- Elected Officials and Government Administrations – Many of the activities of a film commissioner are political in nature. The film commissioner may deal with elected officials on city, town, parish, regional, state, provincial, tribal and/or federal levels. Your specific jurisdiction’s officials should be an integral part of any communication strategy, sharing good news with them (along with the credit) as well as shielding them from less than pleasant outcomes or issues.
- The term “workforce” is synonymous with “labor” and “crew base.”
- The term “labor” is primarily used in the context of “organized labor,” meaning a union or guild that represents one or more crafts, disciplines and/or talents.
For many but not all film commissions, a primary goal is to gain employment for local crew members. Some commissions’ regions do not have a crew base. In this case, the economic development focus is generally shifted to hotel occupancy, filling rooms with crew members brought in from outside the jurisdiction. This then extends to the increase in other types of spending, similar to the tourist trade: restaurants, the purchase of gifts, clothing, art, rentals, etc. All of which can be hugely significant to the economy of a region.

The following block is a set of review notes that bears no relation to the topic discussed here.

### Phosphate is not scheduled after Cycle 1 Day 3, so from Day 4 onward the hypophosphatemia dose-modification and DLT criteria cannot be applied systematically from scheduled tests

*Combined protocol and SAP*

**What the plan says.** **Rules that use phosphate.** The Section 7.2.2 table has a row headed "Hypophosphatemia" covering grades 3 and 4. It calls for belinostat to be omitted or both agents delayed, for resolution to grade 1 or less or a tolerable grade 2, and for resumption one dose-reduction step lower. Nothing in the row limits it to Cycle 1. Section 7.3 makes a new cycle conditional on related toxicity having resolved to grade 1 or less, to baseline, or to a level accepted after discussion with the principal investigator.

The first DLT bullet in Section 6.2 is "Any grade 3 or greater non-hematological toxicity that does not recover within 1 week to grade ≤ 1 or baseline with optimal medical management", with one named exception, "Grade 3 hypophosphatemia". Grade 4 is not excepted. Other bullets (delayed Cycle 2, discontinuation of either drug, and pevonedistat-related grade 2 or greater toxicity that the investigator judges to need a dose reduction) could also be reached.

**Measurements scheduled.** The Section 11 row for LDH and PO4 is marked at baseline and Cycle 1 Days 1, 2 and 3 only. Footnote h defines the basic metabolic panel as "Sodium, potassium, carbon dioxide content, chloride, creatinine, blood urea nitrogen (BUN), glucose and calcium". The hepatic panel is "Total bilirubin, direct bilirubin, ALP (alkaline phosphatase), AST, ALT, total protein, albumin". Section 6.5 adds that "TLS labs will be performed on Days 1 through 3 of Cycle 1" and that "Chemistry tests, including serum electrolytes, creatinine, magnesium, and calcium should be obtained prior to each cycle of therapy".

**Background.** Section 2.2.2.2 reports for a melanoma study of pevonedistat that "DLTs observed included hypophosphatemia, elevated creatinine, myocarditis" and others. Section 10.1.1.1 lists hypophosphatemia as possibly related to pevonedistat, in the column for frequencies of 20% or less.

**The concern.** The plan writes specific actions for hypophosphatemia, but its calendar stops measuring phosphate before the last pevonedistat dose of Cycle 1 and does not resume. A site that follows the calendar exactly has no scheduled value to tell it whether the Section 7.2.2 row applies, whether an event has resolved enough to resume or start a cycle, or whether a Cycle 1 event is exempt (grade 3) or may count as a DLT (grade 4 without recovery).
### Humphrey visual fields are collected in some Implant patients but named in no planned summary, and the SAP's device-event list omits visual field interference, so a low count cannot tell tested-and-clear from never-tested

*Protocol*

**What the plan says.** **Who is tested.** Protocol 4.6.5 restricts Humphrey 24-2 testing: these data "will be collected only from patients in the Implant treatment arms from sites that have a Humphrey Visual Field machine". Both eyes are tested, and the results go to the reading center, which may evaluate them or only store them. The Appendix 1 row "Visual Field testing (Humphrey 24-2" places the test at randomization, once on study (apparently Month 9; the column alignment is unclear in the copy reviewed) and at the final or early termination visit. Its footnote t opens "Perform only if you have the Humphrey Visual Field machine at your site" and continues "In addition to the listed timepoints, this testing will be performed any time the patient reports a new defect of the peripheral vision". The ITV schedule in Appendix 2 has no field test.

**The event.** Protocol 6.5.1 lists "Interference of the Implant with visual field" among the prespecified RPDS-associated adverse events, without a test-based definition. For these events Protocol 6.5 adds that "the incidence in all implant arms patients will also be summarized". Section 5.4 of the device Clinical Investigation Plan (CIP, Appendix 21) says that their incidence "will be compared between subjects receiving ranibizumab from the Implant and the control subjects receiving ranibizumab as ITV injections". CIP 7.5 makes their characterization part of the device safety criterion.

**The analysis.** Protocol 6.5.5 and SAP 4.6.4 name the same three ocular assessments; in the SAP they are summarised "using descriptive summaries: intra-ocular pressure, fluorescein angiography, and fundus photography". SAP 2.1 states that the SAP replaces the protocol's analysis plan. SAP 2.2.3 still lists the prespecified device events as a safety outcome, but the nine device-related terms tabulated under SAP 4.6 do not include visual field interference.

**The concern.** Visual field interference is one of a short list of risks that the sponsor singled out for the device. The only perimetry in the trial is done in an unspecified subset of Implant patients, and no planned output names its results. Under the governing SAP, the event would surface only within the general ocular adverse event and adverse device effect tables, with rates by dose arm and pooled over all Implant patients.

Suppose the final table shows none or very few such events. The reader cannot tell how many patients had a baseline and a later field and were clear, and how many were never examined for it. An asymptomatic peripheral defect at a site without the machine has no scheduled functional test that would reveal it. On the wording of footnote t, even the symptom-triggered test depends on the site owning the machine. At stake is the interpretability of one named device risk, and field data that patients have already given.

- The Community at Large – A distinct advantage that the film community has over the traditional economic development function is that the general public is very familiar with movies and television and there can be (though not always!) an inherent excitement about having a production in the region. This excitement can be soured very quickly if community members are not clear on what to expect when the ‘movie comes to town’ or have not had their expectations managed. Is can be very easy to excite a community, but even easier to disappoint them if the stars are not readily available to meet or sign autographs. While there is the potential for wonderful opportunities to become extras, to have your location used in the film, gaining business from the film company, it is impossible to know ahead of time what and who will benefit. Film Commissioners need to be cautious about making promises (or perceived promises) or overstating the opportunities that a movie can offer the constituency.